- - Banking can be easy or a hassle depending upon your home country. The same with taxes, licenses, voting, etc. Because of the "new world order" imposed by terrorists you need to legally appear to be an upstanding citizen of your home country and have comprehensive "links" to that country. Otherwise you could be mistaken for a terrorist or terrorist supporter and that would make your life real miserable quickly.
- - I am supposing that you want to travel/cruise the world and not just emmigrate to some less complicated country - there are other forums for "Ex-pats." This forum is about traveling via sail or power vessels to different parts of the world.
- - It is not difficult to set-up a home address (domicile) in your home country, it just take diligence to be sure at all aspects of a "normal citizen's life" are coordinated through that home address. And also you need to set up communications links from you to your "home address" so you can respond to various financial, tax or other governmental requests.
- - I get my mail 4 times a year and if anything "unusual" comes to my "home address" they send me an email and scanned copy so I can take care of it. There are numerous "email to letter" or "email to fax" services available on the internet so you can respond in "hard copy" within the required time frame or you can just mail a response by normal postal services if whatever it is, is not a critical time response item.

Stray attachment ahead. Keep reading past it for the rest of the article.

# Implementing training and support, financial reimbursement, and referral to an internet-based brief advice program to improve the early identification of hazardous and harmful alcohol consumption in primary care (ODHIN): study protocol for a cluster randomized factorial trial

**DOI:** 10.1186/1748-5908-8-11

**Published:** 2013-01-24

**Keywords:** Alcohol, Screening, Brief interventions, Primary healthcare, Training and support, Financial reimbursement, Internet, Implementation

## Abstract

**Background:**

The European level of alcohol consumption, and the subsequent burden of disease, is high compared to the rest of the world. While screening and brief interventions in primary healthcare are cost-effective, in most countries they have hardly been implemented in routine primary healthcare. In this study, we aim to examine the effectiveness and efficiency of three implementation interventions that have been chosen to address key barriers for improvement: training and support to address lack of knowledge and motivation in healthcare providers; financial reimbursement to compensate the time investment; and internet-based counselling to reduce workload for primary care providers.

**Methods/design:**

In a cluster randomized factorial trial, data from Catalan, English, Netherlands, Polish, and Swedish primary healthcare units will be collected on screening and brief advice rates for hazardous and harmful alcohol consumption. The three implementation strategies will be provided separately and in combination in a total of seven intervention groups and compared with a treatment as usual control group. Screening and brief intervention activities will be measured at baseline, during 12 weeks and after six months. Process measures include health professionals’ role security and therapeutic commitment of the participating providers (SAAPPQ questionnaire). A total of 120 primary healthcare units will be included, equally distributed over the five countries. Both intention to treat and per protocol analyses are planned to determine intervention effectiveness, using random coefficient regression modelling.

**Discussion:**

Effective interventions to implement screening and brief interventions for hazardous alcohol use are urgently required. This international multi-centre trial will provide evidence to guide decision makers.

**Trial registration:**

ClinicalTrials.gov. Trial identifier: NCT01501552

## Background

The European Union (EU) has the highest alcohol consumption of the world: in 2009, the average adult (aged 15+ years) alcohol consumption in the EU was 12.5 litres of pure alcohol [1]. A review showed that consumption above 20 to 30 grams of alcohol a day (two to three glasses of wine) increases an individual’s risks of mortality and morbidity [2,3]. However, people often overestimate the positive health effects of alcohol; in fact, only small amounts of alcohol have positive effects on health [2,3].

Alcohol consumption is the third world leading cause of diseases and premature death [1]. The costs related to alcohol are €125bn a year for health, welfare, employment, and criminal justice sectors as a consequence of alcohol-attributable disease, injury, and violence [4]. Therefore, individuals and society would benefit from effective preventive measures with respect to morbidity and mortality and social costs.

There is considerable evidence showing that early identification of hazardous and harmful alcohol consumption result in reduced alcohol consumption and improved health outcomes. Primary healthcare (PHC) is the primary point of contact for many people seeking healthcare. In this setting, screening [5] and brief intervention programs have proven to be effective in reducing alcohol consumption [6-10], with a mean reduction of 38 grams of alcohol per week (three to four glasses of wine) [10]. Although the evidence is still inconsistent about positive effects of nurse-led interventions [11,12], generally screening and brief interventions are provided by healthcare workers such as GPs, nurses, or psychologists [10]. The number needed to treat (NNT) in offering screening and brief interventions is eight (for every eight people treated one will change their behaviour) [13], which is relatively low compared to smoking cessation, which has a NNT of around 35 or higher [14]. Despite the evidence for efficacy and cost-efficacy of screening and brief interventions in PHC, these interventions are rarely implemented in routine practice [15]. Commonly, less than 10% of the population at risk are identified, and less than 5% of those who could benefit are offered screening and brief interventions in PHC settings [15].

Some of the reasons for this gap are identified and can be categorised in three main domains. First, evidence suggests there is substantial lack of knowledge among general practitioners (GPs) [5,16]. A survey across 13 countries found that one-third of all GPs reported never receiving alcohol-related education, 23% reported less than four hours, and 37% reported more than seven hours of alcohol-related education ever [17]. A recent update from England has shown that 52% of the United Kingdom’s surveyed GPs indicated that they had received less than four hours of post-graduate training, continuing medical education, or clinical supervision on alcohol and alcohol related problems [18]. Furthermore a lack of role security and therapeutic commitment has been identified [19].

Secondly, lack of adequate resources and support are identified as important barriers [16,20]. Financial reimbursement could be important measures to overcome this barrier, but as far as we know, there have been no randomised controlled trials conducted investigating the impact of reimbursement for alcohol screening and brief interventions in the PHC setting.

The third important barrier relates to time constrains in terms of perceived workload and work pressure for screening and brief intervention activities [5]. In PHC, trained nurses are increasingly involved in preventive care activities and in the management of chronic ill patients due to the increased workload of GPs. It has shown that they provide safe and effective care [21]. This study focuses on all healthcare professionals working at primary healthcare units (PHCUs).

- - Bottom line, if you want to completely extricate yourself from the bureaucratic bull-doo then go find a deep swampland in your home country and disappear. But to travel internationally you must have an "established identity" and "financial depth" that will will separate you from the "bad guys/terrorist/drug dealers/etc."
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Old 01-05-2010, 17:24   #9
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Not to hijack, but what are the requirements for a U.S. citizen to legally open a bank account in the Caribbean? Say... St. Martin or St. Vincent?
The main requirement is having a good chunk of cash to deposit in the account. The more you put in, the more they'll like you.
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Old 01-05-2010, 19:01   #10
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The main requirement is having a good chunk of cash to deposit in the account. The more you put in, the more they'll like you.

In that case they'll barely recognize my existence.
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Old 01-05-2010, 20:38   #11
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Originally Posted by Geminidawn View Post
I'm looking to move onboard in the next year or so and I'm looking forward to shedding a lot of the paper weight of modern living. Once I do move onboard I don't plan on spending any great amount of time in one place or country, work a season maybe and then move on.
In an ever regulated world where you have to have a home address for tax, licences, passports, visas, bank accounts, insurance and health care, how dose a live aboard get around this and how much would I have to hang on to?
The simple answer to part of your question:
If you want to receive mail, you need to provide an address.. (2 if you are not near that first address)

If you want to remain Legal, remember: Laws apply:…

  • Whether you live onboard or not.
  • Travel or maintain a fixed residence.
  • Work full time or part time.
  • You must know and follow the laws of your country of citizenship as well as the country you have legally entered (as a tourist!).